— Bert Polman

Author Information

Fanny (Francis) Jane Crosby (b. Brewster, New York, March 24, 1820; d. Bridgeport, Conneticut, February 12, 1915) attended the New York City School for the Blind, where she later became a teacher. She began writing poetry when she was eight and publishing several volumes, such as A Blind Girl, and Other Poems (1844). Married to musician Alexander Van Alstyne, who was also blind, Crosby began writing hymn texts when she was in her forties. She published at least eight thousand hymns (some under various pseudonyms); at times she was under contract to her publisher to write three hymns a week and often wrote six or seven a day. Crosby's texts were set to music by prominent gospel song composers such as William B. Bradbury, William H. Doane, Robert S. Lowry, Ira D. Sankey, and William J. Kirkpatrick. Her hymns were distributed widely and popularized at evangelistic services in both America and Great Britain. Crosby was one of the most respected women of her era and the friend of many prominent persons, including presidents of the United States.
— Bert Polman

Composer Information

As a young girl Phoebe Palmer Knapp (b. New York, NY, 1839; d. Poland Springs, ME, 1908) displayed great musical talent; she composed and sang children’s song at an early age. The daughter of the Methodist evangelist Walter C. Palmer, she was married to John Fairfield Knapp at the age of sixteen. She was a founder of the Metropolitan Life Insurance Company, and after her husband’s death shared her considerable inherited wealth with various charitable organizations. She composed over five hundred gospel songs, of which the tunes for “Blessed Assurance” and “Open the Gates of the Temple” are still popular today.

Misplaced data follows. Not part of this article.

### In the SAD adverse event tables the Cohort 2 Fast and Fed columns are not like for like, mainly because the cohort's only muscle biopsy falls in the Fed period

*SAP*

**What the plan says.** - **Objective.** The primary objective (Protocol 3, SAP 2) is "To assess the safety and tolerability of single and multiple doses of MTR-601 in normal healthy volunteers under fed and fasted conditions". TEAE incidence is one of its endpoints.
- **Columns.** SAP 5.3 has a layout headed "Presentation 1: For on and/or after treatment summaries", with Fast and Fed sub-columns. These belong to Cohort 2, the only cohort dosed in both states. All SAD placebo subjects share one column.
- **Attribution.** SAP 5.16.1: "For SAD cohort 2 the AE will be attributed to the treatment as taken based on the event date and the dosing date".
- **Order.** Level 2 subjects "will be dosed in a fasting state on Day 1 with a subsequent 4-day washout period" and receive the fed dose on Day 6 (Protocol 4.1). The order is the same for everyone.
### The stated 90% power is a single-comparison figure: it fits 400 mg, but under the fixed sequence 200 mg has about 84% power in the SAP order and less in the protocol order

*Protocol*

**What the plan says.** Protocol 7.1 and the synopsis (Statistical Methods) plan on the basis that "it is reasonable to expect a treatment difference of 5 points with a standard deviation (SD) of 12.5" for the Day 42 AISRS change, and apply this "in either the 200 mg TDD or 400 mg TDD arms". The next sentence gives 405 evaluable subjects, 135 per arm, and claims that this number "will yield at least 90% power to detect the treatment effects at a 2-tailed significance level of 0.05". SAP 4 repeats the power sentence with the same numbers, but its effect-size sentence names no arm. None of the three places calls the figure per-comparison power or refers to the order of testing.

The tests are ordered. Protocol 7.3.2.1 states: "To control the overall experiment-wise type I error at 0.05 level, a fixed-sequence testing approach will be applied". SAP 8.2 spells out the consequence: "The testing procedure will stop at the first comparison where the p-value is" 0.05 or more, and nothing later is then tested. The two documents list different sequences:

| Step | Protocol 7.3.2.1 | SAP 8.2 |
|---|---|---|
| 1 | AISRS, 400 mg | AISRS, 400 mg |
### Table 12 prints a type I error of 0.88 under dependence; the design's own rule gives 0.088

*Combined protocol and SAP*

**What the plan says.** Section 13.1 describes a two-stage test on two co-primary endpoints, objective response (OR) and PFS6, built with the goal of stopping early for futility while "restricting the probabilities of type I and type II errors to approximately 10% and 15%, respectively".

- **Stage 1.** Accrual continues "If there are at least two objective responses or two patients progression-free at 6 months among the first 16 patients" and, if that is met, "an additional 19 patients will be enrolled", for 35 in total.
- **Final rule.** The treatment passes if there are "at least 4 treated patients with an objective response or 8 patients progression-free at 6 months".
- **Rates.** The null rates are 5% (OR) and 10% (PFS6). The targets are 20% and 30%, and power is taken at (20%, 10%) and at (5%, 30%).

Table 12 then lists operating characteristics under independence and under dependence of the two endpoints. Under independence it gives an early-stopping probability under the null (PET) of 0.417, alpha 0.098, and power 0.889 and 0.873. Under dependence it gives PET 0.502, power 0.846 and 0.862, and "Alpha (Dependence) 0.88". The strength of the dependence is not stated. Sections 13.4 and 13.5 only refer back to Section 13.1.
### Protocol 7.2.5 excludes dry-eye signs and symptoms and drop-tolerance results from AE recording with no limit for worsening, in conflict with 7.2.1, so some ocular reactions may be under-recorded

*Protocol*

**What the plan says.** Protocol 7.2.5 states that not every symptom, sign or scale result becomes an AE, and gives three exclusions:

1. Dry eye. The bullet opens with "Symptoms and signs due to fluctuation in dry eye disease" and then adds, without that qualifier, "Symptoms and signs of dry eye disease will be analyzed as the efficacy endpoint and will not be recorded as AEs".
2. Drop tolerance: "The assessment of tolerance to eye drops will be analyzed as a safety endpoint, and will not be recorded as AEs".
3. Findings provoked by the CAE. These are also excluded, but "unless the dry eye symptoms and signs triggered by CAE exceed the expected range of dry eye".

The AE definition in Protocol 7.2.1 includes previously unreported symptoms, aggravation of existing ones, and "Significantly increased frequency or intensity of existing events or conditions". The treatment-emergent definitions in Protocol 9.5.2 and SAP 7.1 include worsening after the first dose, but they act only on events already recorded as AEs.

— Bert Polman

Song Notes

Ira Sankey, good friend of hymn author Fanny Crosby, once related this story about the comfort “Blessed Assurance” provides:
“’During the recent war in the Transvaal,’ said a gentleman at my meeting in Exeter Hall, London, in 1900, ‘when the soldiers going to the front were passing another company whom they recognized, their greetings used to be, “Four-nine-four, boys; four-nine-four;” and the salute would invariably be answered with “Six further on, boys; six further on.” The significance of this was that, in ‘Sacred Songs and Solos,’ a number of copies of the small edition of which had been sent to the front, number 494 was ‘God be with you till we meet again’; and six further on than 494, or number 500, was ‘Blessed Assurance, Jesus is mine.’”
From the very day she wrote them, Crosby’s words have provided comfort for millions of Christians in the face of fear, persecution, sorrow, and doubt. In spite of all the trials that may come, we know that we serve a Savior who came to bring the Kingdom of God on earth, and as we serve him, we participate in, and belong to, that Kingdom. We each play our own part in that “glorious foretaste” of what is still to come. We belong to Christ and his Kingdom – what an assurance this is!
— Laura de Jong